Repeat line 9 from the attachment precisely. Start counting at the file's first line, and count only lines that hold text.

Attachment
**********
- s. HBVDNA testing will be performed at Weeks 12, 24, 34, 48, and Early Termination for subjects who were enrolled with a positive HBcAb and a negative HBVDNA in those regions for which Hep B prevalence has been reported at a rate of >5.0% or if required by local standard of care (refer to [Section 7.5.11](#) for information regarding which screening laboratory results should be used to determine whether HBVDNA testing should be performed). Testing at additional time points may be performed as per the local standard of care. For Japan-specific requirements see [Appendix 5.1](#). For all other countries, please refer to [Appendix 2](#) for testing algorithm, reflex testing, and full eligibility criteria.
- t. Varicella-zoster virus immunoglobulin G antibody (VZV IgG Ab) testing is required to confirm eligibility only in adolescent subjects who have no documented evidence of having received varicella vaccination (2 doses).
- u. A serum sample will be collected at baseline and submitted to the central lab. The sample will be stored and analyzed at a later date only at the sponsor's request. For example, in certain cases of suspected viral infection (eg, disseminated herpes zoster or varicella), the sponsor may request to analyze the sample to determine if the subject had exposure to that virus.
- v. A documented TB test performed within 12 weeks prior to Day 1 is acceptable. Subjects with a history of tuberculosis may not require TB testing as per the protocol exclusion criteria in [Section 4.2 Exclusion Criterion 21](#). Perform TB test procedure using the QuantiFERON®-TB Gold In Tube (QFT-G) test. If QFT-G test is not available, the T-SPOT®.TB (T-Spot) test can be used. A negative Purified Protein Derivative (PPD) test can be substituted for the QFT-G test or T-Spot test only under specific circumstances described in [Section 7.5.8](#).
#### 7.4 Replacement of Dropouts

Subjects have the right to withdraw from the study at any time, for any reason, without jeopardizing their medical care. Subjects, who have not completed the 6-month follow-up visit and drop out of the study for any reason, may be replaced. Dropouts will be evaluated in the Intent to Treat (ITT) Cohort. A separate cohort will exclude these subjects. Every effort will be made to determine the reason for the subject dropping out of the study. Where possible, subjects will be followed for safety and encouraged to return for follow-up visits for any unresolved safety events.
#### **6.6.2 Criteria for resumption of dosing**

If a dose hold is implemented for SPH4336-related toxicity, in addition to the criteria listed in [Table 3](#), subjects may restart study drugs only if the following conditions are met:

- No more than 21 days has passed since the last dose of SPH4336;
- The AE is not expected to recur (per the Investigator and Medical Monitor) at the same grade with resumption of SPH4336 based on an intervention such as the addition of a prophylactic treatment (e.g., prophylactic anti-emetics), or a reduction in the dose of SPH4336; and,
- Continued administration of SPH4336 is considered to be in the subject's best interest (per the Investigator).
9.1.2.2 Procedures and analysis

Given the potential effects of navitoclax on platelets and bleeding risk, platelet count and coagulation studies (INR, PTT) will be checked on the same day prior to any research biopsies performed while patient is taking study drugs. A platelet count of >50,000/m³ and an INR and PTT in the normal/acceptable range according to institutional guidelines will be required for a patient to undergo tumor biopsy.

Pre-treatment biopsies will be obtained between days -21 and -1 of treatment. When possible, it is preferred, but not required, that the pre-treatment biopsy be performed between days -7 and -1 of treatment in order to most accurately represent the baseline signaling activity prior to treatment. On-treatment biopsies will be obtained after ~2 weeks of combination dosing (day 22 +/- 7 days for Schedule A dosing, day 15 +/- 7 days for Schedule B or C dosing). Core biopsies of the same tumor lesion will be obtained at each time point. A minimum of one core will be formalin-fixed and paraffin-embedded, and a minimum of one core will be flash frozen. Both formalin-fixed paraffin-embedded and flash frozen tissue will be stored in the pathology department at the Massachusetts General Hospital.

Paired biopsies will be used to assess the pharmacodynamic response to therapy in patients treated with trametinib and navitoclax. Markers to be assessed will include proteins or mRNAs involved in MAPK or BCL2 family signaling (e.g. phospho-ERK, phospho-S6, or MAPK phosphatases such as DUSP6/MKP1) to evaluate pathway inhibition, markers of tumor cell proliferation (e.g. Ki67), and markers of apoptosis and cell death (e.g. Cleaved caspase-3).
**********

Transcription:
- No more than 21 days has passed since the last dose of SPH4336;